CO2 emissions soar in 2018

CO2 emissions have skyrocketed in 2018, with India, China and the United States marking the worrying trend, according to the report of the Gobal Carbon Project published in the


Several plumes of smoke are released from the Neurath plant in Bergheim (Germany). EFE

The opening of new thermal power plants, the increased electrical demand, heat waves or the increase in the fleet of cars are some of the reasons that explain the increase

CO2 emissions have skyrocketed in 2018, with India, China and the United States marking the worrying trend, according to the report of the Gobal Carbon Project published in the Nature magazine and presented at the climate change summit in Katowice (Poland). The estimated increase at the end of the year is 2.7%, compared to the 1.6% rise experienced the previous year and after the stabilization of the period 2014-16, which did not finish as the expected turning point.

The opening of new coal-fired power stations in Asia, the greater electrical demand in the US due to the extreme cold in winter, heat waves in summer and the increase in the fleet of cars with combustion engines (despite the irruption of the electric vehicles) are some of the reasons that explain the increase in emissions left in the air commitments of the Paris agreement to limit the rise in temperatures to two degrees (focusing the "efforts" not to exceed 1.5 degrees ).

"Every year that emissions increase we are putting at risk the economies, the homes and the lives of billions of people, " said Christiana Figueres, the architect of the Paris agreement from her post at the UN, now embarking on the called "Mission 2020".

"We are in the era of exponential growth and we have to step on the accelerator of the" solutions "to win this race," warned Figueres, as he passed through Katowice. "Renewable energy and electric cars are expanding fast, but the impacts of climate change and extreme weather events are also accelerating."

"There was hope that China would leave coal behind and consummate the transition to renewable energies, but the last two years have shown that it is not easy to say goodbye quickly," the director of the International Center for Climate Change Research told The Guardian. in Norway, Jan Ivan Korsbakken.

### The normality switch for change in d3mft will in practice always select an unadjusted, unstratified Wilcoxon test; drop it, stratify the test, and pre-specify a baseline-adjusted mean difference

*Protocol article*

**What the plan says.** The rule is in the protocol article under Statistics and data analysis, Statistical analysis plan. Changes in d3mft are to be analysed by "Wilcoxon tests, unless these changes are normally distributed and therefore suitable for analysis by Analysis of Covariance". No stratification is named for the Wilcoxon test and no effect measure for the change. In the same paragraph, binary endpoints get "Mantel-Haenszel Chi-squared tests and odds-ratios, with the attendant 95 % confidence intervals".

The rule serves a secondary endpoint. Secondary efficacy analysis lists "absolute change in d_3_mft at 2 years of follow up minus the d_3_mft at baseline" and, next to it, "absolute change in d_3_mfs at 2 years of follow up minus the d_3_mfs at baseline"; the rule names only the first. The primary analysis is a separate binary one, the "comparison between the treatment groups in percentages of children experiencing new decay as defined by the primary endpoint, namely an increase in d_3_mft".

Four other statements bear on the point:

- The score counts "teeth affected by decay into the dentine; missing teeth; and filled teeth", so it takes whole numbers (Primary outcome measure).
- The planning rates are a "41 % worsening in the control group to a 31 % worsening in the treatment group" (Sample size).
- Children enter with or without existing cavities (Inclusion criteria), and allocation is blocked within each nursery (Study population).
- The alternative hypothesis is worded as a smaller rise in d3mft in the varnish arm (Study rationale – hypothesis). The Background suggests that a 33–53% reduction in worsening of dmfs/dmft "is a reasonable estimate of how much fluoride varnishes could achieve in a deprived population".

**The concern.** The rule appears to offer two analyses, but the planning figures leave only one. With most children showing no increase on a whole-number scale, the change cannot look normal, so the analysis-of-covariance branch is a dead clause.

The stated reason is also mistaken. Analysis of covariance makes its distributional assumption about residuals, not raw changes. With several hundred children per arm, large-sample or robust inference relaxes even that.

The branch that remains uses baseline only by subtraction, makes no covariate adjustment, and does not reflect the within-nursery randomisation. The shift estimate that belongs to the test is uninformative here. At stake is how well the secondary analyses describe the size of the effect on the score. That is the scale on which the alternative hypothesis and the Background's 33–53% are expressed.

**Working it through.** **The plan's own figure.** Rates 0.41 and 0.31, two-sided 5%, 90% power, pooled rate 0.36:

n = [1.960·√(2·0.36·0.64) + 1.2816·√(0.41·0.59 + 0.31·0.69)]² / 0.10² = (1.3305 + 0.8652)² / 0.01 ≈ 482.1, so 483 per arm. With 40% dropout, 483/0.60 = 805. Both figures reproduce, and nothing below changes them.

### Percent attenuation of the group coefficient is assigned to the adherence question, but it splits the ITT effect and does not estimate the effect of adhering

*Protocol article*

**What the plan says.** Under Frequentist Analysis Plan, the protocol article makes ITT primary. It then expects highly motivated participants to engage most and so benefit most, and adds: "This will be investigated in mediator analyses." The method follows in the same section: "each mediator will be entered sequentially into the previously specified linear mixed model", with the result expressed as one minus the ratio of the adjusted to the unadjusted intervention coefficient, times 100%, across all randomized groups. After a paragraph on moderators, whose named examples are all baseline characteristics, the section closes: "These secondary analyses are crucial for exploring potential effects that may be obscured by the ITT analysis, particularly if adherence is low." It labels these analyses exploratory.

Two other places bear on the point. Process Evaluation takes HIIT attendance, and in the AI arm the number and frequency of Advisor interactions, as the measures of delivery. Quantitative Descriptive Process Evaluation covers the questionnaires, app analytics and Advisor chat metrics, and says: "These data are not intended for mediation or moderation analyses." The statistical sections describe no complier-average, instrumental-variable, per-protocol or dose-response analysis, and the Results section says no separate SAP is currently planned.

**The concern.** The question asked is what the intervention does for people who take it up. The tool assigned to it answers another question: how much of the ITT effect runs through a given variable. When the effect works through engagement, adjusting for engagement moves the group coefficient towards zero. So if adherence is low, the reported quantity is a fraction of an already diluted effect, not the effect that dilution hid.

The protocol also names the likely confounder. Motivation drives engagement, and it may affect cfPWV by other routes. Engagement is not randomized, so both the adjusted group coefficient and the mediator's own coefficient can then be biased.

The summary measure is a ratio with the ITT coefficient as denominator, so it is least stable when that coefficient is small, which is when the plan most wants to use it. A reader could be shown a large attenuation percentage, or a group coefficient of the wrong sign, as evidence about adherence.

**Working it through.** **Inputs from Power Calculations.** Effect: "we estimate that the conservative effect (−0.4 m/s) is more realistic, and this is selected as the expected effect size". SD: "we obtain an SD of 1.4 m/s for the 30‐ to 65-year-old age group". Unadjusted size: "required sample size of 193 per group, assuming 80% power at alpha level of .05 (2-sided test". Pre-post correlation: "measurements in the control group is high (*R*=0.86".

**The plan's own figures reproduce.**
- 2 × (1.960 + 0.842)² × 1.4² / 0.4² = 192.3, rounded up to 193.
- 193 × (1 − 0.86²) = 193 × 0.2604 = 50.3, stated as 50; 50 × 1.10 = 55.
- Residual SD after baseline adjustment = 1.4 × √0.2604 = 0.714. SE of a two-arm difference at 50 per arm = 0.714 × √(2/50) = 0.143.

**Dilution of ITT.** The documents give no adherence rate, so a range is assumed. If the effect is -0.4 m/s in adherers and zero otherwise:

In the three years since the Paris agreement, the banks have financed on a global scale (mainly in China and Japan) the construction of 120 coal plants with the equivalent of more than 400,000 million euros. The campaigns of "disinvestment" in fossil energies rooted in the United States or the efforts of countries such as the United Kingdom (which celebrated the first day in 2017 without burning coal) have been insufficient to boost the global energy turnaround.

In the US, the use of coal has fallen by 40% since 2005 and is at the lowest level since 1979. Despite Donald Trump's decision to abandon the Paris agreement, emissions are expected to fall again. a "natural" way in 2019, due to the introduction of natural gas and the growth of renewables.

"The global increase in emissions is worrying because to deal with climate change we have to reduce them eventually to zero," said Corinne Le Quéré, an expert at the British University of East Anglia and co-author of the Global Carbon Project report. "The truth is that until now we have not seen any action on the part of the governments, we hope that the commitments will be real from now on and that 2020 will be the true turning point ".

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REF: https://www.elmundo.es/ciencia-y-salud/ciencia/2018/12/06/5c0934f6fdddff03518b4717.html